World AIDS Day: let’s debunk the myths about HIV once and for all

Support us and go ad-free

The message for this year’s World AIDS Day is simple: we need to educate others about what it means to live with HIV and AIDS today and combat the stigma that stops people accessing treatment.

Since the inaugural awareness day on December 1, 1988, major developments have arisen in our understanding and treatment of the condition; so much so that now the UN has set an ambitious goalto end the epidemic by 2030.

On December 1st the National AIDS Trust (NAT) focussed on a much-needed theme – ‘Think Positive: Rethink HIV’ . This year the charity aims to challenge outdated stereotypes, combat myths and be positive about the life prospects of those with the virus. Therefore, it is high time that four ‘big myths’ about the condition were debunked:

‘All people living with HIV are infectious’

Current HIV research is focussed on manipulating genes and the production of a vaccine. The National Institute of Medical Research identified a gene from the rhesus monkey that could prevent HIV infection in the future. Only last year, gene editing was found to have the potential to tackle HIV in a groundbreaking clinical test. For now, antiretroviral medicines used to treat the condition have evolved dramatically and can substantially decrease the ‘viral load’ as well as increase the life expectancy of someone living with HIV. So this means, with the right treatment, an increasing number of people with undetectable levels of the virus in their body are non-infectious.

‘The disease is getting worse’

Figures from the World Health Organisation (WHO) show that progress is being made, with a reduction in the number of deaths (42% since 2004) and new infections (35% since 2000). 7.8 million deaths have been prevented during the last 15 years with around 16 million people worldwide receiving medical treatment. Despite these astounding figures, it is evident that more work is to be done as 21 million people are yet to receive antiretroviral medication. The progress made so far has to be continued if the aim of ‘getting to zero’ and ending AIDS by 2030 is to become reality.

Read on...

Support us and go ad-free

‘All mothers with HIV pass it on to their children’

Approximately 46% of people are unaware that they are infected with HIV, according to the WHO. They stress that HIV transmission can be prevented, for example by ensuring more people are tested, especially those in high-risk groups, and by using ‘pre-exposure prophylaxis’ which is a combination of antiretroviral medications taken every day in order to prevent HIV transmission and ‘post-exposure prophylaxis’ if exposed to the virus (often used in sexual health clinics and hospitals after needle-stick injuries). Male circumcision reduces HIV transmission by 60% (with about 10 million African men undergoing the procedure since 2010) and vertical transmission from mother to child can be prevented in a multitude of ways.

 

‘HIV can be transmitted via kissing and mosquito bites’

Education is still a big issue as myths about HIV continue to circulate. Eradication of the virus is only possible if the facts are presented and reiterated. This is the aim of World AIDS Day – get the facts out and dispel the myths. One of the oldest myths is that HIV is transmitted via kissing. An ‘HIV kissing booth‘ has been set up in London’s Soho Square in response to NAT research which found that 16% of people wrongly think you can get HIV from kissing, up from 4% ten years ago.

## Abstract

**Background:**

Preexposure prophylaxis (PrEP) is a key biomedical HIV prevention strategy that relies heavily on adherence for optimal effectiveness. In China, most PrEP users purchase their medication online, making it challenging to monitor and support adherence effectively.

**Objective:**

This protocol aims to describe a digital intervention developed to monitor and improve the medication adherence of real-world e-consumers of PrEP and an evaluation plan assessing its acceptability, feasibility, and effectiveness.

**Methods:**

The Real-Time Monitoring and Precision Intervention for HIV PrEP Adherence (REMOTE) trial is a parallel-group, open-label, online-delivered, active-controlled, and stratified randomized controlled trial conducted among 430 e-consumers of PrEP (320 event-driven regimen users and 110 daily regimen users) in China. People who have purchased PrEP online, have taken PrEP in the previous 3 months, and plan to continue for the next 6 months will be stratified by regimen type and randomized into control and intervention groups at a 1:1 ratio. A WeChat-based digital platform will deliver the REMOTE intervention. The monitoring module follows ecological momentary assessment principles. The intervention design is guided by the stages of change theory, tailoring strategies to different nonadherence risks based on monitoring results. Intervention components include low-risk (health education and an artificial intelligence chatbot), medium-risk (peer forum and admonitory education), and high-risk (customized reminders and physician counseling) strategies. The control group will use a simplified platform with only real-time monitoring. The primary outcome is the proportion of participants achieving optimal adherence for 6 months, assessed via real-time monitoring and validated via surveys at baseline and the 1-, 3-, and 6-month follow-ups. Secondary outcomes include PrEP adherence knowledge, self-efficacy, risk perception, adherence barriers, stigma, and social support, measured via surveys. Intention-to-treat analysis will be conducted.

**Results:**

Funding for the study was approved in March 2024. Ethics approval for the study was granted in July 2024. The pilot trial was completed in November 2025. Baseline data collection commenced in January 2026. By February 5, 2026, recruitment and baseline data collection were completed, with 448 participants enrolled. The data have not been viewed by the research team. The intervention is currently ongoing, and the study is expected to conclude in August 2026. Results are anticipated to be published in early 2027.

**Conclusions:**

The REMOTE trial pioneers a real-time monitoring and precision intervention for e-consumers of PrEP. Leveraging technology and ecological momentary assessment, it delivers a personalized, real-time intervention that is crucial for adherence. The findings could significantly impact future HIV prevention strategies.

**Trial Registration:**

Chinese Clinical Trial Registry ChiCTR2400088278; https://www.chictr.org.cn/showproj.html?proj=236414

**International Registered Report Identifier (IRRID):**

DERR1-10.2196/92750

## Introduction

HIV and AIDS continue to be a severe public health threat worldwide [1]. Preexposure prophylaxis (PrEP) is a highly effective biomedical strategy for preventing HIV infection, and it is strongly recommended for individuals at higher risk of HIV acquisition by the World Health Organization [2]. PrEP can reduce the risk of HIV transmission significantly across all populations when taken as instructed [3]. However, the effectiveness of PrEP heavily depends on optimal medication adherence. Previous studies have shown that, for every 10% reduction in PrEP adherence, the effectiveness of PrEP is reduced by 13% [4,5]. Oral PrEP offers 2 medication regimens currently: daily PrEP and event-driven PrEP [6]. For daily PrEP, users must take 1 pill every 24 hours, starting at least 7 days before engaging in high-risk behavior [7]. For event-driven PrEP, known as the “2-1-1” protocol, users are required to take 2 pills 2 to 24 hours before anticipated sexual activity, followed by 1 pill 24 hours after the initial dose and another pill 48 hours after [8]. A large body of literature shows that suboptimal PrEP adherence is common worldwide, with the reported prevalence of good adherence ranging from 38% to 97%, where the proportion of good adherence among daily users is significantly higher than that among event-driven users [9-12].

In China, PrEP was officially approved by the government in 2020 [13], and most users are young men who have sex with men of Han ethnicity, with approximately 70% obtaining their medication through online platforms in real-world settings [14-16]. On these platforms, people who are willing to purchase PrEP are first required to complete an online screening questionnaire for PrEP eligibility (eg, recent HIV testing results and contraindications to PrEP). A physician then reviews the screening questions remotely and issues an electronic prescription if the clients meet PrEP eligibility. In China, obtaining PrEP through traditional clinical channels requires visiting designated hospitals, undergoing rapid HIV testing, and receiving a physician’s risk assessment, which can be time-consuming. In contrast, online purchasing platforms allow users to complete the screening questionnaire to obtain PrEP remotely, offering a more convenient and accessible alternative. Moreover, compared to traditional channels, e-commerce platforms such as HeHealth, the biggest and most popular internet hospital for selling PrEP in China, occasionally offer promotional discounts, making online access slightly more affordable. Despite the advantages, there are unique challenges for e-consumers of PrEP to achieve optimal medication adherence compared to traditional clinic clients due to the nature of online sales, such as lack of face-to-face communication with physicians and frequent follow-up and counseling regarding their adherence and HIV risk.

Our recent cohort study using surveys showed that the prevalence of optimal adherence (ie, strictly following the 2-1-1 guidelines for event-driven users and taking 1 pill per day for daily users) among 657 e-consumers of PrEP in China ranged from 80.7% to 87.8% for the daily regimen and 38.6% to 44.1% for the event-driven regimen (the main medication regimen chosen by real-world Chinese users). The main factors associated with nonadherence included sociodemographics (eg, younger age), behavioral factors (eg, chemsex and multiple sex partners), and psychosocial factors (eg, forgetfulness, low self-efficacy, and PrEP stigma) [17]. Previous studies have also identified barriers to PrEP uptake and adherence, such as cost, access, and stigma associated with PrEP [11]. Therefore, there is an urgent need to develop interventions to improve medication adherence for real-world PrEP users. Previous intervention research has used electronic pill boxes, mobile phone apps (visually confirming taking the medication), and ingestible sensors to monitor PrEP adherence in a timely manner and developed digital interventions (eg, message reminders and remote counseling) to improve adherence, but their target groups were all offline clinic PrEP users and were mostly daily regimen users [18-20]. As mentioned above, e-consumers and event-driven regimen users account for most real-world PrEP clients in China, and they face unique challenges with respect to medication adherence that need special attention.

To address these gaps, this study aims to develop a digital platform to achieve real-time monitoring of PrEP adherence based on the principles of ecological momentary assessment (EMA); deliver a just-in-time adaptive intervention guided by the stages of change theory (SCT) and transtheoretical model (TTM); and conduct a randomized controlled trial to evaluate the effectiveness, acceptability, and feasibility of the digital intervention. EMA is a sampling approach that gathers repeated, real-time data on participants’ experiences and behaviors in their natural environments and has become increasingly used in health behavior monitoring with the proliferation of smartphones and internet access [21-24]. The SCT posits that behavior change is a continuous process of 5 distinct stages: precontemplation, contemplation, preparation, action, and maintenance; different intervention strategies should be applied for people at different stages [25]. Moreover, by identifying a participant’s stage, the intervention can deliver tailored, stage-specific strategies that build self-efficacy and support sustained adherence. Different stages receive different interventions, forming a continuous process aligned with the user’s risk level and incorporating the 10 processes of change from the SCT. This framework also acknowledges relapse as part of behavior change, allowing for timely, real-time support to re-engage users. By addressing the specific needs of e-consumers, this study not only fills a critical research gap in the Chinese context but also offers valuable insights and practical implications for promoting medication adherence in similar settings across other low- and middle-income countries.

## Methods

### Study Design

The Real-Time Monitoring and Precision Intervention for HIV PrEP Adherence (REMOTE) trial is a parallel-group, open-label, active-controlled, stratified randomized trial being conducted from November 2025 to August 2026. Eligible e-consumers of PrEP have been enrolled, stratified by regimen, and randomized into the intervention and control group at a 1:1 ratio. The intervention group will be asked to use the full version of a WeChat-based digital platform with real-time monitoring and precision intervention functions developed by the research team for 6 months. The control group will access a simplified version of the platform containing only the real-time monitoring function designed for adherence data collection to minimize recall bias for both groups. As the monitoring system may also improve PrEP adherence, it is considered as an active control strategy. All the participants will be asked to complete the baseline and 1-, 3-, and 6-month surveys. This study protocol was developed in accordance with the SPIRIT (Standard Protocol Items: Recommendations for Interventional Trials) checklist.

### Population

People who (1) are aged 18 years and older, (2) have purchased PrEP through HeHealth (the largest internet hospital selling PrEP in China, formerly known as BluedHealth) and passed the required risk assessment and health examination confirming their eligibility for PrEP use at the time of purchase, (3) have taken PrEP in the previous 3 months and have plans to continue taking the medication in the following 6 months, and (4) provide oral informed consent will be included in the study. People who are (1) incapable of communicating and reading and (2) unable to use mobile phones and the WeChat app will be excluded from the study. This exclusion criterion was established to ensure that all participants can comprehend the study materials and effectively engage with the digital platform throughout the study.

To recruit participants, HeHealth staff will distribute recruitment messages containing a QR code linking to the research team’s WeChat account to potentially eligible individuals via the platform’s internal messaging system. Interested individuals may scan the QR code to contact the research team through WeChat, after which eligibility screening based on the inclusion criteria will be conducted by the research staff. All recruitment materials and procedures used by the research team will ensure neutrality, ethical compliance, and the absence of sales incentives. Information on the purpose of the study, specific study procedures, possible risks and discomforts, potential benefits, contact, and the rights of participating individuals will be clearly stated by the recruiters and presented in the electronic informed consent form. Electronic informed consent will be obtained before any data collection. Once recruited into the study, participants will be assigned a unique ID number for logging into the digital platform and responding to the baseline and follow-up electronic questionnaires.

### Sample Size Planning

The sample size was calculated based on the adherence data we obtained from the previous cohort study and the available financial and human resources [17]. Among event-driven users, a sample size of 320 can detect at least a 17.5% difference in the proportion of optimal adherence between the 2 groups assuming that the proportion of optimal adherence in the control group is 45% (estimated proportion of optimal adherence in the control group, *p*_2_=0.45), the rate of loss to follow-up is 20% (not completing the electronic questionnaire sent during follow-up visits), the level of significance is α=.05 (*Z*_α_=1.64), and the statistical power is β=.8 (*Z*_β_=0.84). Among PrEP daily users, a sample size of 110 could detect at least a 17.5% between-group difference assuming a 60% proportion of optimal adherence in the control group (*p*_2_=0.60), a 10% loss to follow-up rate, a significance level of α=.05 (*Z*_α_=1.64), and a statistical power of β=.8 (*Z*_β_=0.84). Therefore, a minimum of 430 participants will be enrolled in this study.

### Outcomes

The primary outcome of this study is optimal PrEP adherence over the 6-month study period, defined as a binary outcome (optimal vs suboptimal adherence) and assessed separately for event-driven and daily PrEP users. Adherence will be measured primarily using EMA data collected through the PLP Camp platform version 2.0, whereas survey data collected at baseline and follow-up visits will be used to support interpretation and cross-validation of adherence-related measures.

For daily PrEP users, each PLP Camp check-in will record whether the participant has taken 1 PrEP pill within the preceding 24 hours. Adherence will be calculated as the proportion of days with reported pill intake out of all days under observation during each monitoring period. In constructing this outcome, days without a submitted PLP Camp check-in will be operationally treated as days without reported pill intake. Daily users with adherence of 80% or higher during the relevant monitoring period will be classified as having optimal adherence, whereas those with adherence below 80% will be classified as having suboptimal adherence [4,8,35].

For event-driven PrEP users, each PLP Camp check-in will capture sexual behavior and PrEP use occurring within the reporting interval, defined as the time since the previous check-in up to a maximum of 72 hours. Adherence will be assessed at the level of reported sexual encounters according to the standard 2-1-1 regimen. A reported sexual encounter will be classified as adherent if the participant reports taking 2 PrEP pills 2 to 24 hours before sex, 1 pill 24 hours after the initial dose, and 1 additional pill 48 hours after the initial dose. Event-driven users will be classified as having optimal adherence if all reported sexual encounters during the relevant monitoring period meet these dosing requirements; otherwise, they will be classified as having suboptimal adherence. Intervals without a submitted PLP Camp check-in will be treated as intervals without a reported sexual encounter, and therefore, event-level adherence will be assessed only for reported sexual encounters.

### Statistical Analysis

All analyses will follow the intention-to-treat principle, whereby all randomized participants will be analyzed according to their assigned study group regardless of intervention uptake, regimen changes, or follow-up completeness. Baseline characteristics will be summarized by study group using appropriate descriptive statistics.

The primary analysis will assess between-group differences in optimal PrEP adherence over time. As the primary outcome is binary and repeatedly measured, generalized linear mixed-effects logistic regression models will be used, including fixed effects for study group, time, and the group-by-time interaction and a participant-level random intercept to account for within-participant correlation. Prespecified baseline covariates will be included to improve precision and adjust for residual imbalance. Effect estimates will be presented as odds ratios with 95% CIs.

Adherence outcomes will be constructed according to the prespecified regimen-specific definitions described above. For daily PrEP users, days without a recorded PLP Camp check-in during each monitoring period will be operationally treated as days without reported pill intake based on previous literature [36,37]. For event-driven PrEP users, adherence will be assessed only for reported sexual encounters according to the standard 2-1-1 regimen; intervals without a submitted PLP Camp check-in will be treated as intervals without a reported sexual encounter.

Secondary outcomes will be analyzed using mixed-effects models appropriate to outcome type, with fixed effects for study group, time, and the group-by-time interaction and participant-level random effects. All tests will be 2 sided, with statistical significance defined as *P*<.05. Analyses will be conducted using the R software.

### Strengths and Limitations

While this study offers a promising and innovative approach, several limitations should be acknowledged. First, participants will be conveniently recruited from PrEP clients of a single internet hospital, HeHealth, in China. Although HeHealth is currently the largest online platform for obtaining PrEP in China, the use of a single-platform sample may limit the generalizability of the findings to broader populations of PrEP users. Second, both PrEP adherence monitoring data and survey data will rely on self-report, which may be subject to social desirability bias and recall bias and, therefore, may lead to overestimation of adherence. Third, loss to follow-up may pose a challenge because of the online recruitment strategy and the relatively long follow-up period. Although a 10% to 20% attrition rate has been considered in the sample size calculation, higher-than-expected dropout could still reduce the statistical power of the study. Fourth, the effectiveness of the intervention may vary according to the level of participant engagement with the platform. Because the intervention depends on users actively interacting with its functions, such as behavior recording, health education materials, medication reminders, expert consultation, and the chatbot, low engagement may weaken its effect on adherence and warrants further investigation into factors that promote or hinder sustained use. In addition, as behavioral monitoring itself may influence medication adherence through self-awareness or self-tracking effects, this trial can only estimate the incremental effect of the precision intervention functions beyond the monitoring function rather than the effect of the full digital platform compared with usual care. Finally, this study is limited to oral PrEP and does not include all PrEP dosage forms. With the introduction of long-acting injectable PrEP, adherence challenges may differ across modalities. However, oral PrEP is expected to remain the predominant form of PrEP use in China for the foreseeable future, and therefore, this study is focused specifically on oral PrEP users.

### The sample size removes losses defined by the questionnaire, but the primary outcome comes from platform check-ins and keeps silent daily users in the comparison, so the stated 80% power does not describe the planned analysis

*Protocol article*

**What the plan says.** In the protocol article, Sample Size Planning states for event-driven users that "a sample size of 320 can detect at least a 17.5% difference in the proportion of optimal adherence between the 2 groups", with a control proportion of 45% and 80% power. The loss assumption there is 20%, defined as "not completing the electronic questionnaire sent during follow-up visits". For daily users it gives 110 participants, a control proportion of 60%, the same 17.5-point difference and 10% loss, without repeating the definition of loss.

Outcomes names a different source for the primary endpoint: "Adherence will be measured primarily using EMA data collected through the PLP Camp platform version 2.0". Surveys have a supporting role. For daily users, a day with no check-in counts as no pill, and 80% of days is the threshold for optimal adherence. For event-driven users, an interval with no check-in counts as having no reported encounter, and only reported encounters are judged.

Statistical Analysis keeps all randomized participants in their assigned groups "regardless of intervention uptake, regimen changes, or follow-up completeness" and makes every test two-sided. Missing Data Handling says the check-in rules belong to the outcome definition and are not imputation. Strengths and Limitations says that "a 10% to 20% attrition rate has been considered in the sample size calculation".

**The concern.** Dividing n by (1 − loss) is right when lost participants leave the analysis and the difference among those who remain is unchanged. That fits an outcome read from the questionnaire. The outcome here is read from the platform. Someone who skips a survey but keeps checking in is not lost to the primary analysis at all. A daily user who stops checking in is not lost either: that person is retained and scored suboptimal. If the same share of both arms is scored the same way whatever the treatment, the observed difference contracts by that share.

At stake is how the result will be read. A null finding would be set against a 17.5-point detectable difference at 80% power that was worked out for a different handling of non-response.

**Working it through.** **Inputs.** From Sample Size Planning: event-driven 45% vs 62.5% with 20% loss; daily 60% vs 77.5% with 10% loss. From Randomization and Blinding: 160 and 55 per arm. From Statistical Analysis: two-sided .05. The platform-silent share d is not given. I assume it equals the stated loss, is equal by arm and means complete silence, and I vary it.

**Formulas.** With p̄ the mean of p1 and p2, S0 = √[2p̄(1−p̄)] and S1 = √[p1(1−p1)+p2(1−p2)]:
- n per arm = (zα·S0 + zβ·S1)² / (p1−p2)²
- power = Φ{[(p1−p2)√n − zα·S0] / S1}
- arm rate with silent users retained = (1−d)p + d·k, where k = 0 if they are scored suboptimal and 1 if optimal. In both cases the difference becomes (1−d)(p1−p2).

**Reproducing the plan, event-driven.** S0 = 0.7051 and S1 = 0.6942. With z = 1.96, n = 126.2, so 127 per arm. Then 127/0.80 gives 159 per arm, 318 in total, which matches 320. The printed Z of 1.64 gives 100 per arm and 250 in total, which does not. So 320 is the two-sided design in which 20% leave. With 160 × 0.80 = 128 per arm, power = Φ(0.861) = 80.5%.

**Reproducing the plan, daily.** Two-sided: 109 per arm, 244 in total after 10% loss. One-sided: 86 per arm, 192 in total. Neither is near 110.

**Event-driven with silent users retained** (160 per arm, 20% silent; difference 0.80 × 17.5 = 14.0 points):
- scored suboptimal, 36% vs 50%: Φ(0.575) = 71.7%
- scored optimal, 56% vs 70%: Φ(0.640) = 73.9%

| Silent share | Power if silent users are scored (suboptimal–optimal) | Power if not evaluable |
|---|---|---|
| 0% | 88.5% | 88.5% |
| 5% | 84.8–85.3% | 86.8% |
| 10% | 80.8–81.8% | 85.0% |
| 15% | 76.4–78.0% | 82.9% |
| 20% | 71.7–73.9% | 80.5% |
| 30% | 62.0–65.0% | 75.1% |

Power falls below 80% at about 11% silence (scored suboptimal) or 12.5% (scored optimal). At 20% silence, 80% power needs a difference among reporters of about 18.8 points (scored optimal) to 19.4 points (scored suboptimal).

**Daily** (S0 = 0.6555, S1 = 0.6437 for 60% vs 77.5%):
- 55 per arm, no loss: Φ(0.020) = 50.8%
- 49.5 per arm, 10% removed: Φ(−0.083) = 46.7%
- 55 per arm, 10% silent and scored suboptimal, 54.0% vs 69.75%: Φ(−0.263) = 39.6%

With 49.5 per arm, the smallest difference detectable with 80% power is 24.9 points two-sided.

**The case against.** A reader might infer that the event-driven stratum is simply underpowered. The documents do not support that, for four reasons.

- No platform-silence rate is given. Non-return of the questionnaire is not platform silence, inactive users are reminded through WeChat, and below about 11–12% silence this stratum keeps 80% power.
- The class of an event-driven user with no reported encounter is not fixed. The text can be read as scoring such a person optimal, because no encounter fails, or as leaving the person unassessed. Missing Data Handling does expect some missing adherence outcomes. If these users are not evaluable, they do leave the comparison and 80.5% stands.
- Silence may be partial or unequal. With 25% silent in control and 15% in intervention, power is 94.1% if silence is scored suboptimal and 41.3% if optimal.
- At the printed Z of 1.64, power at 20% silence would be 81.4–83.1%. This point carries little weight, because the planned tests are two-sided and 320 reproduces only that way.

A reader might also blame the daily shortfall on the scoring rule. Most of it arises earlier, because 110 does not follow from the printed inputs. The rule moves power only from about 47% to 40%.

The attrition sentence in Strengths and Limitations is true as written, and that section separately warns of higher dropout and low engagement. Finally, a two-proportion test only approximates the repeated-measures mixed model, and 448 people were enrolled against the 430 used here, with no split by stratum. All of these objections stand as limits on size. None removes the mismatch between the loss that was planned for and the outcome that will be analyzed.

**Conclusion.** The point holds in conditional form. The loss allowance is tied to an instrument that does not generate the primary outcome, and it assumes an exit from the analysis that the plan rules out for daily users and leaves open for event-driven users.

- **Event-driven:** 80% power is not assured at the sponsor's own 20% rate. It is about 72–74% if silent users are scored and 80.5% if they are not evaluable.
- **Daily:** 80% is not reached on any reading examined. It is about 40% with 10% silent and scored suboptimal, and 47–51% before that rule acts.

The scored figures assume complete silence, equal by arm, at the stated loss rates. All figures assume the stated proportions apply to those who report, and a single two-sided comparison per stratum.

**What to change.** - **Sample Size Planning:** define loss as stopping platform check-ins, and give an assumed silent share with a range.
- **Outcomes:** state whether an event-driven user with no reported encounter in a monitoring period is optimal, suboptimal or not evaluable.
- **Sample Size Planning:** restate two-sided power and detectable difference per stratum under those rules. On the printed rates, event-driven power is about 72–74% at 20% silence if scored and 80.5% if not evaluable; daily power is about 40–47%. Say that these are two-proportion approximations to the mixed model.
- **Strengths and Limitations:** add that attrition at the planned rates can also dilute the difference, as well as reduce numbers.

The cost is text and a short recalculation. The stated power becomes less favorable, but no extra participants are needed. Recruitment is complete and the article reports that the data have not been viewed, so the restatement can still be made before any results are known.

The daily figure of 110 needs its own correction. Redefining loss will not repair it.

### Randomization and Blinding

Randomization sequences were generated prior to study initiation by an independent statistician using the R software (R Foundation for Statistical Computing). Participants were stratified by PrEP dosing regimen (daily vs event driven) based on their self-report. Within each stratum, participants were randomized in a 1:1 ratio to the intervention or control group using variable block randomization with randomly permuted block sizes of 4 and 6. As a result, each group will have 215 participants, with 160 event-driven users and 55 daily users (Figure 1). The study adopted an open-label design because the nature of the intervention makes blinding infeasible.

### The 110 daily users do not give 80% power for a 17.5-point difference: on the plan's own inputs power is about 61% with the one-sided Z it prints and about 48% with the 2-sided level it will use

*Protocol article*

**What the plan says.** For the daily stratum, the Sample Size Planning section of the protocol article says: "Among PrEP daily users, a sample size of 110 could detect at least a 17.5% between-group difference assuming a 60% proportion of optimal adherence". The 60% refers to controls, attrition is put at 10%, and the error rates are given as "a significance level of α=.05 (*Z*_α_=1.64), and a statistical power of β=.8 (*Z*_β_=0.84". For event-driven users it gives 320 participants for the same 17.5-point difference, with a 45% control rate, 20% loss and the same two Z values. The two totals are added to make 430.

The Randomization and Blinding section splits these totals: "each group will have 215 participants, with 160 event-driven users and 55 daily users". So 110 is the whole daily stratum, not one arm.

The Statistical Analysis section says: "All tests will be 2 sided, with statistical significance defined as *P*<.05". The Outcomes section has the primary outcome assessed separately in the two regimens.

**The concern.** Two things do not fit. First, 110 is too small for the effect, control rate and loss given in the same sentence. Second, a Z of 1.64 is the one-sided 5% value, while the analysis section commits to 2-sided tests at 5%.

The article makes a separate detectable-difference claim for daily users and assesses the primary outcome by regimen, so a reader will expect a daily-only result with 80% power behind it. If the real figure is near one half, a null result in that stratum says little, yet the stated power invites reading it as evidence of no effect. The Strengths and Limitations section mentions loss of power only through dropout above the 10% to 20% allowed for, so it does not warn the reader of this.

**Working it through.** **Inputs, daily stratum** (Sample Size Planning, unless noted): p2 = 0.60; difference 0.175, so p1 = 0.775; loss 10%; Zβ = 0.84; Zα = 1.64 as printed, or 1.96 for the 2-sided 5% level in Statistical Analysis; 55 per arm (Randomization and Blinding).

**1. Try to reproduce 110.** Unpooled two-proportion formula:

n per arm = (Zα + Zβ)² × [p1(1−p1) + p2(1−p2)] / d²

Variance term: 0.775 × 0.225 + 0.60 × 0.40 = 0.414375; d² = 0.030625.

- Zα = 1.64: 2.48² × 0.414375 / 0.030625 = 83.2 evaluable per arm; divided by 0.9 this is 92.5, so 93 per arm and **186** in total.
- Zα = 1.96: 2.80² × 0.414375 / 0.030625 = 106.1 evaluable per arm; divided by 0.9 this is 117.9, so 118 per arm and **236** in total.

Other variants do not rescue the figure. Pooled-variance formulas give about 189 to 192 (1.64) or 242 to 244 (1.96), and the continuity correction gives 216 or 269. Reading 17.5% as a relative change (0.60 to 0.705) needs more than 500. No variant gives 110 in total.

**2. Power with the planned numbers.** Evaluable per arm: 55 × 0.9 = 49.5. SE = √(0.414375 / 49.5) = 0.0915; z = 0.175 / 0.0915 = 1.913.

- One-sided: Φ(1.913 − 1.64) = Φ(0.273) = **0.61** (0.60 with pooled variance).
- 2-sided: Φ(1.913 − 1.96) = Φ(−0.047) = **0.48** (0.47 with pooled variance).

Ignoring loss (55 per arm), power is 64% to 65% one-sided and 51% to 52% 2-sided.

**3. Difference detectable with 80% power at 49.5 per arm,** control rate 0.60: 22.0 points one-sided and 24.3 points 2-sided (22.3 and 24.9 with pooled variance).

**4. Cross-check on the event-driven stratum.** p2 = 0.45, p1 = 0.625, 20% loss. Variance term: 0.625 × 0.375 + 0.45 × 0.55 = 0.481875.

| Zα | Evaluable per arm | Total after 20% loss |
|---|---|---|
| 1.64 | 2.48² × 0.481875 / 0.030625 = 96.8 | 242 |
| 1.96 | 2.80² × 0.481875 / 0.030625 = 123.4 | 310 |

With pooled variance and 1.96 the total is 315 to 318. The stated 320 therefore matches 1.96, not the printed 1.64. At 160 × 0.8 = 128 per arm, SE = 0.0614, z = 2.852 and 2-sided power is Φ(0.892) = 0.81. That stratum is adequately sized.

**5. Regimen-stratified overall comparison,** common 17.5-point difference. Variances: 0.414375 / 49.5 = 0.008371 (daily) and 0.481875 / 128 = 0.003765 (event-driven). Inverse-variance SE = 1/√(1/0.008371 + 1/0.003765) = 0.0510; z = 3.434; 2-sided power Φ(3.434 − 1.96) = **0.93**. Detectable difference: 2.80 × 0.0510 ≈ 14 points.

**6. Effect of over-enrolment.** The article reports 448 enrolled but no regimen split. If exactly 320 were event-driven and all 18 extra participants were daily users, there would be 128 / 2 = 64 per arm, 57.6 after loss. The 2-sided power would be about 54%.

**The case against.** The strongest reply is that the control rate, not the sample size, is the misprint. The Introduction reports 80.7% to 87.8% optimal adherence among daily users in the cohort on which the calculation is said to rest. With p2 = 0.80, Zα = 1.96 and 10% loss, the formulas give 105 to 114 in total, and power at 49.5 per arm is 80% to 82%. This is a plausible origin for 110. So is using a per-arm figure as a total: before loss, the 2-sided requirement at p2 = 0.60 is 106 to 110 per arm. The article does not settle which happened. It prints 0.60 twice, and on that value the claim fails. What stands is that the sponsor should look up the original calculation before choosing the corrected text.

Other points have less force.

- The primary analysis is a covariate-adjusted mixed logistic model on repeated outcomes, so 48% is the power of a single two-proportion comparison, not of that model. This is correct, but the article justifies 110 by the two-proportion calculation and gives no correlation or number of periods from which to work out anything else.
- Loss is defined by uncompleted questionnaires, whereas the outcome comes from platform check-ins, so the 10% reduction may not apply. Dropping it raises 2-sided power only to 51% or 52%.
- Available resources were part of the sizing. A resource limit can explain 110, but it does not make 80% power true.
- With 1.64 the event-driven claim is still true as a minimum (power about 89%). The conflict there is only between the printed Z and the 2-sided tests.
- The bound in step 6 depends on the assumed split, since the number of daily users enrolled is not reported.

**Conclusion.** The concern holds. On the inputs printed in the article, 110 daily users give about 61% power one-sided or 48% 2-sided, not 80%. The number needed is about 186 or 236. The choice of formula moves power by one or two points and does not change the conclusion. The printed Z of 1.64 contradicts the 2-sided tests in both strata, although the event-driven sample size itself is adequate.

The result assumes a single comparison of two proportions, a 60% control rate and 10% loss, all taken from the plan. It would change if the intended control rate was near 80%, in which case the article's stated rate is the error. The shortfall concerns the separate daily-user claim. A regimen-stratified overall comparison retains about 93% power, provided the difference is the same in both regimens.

While an HIV-positive result is no longer a death sentence, many people with the condition in the UK and beyond are tragically still victims of discrimination and violence. In Zimbabwe, teens are reportedly committing suicide following an HIV diagnosis, while the Australian Human Rights Commission has described the business of tackling HIV stigma as a ‘stubborn challenge‘. It’s our responsibility to share the truth about the condition; education is the first step in changing attitudes.

 

Featured image via Flickr Creative Commons

Support us and go ad-free

We need your help to keep speaking the truth

Every story that you have come to us with; each injustice you have asked us to investigate; every campaign we have fought; each of your unheard voices we amplified; we do this for you. We are making a difference on your behalf.

Our fight is your fight. You’ve supported our collective struggle every time you gave us a like; and every time you shared our work across social media. Now we need you to support us with a monthly donation.

We have published nearly 2,000 articles and over 50 films in 2021. And we want to do this and more in 2022 but we don’t have enough money to go on at this pace. So, if you value our work and want us to continue then please join us and be part of The Canary family.

In return, you get:

* Advert free reading experience
* Quarterly group video call with the Editor-in-Chief
* Behind the scenes monthly e-newsletter
* 20% discount in our shop

Almost all of our spending goes to the people who make The Canary’s content. So your contribution directly supports our writers and enables us to continue to do what we do: speaking truth, powered by you. We have weathered many attempts to shut us down and silence our vital opposition to an increasingly fascist government and right-wing mainstream media.

With your help we can continue:

* Holding political and state power to account
* Advocating for the people the system marginalises
* Being a media outlet that upholds the highest standards
* Campaigning on the issues others won’t
* Putting your lives central to everything we do

We are a drop of truth in an ocean of deceit. But we can’t do this without your support. So please, can you help us continue the fight?

The Canary Support us

Comments are closed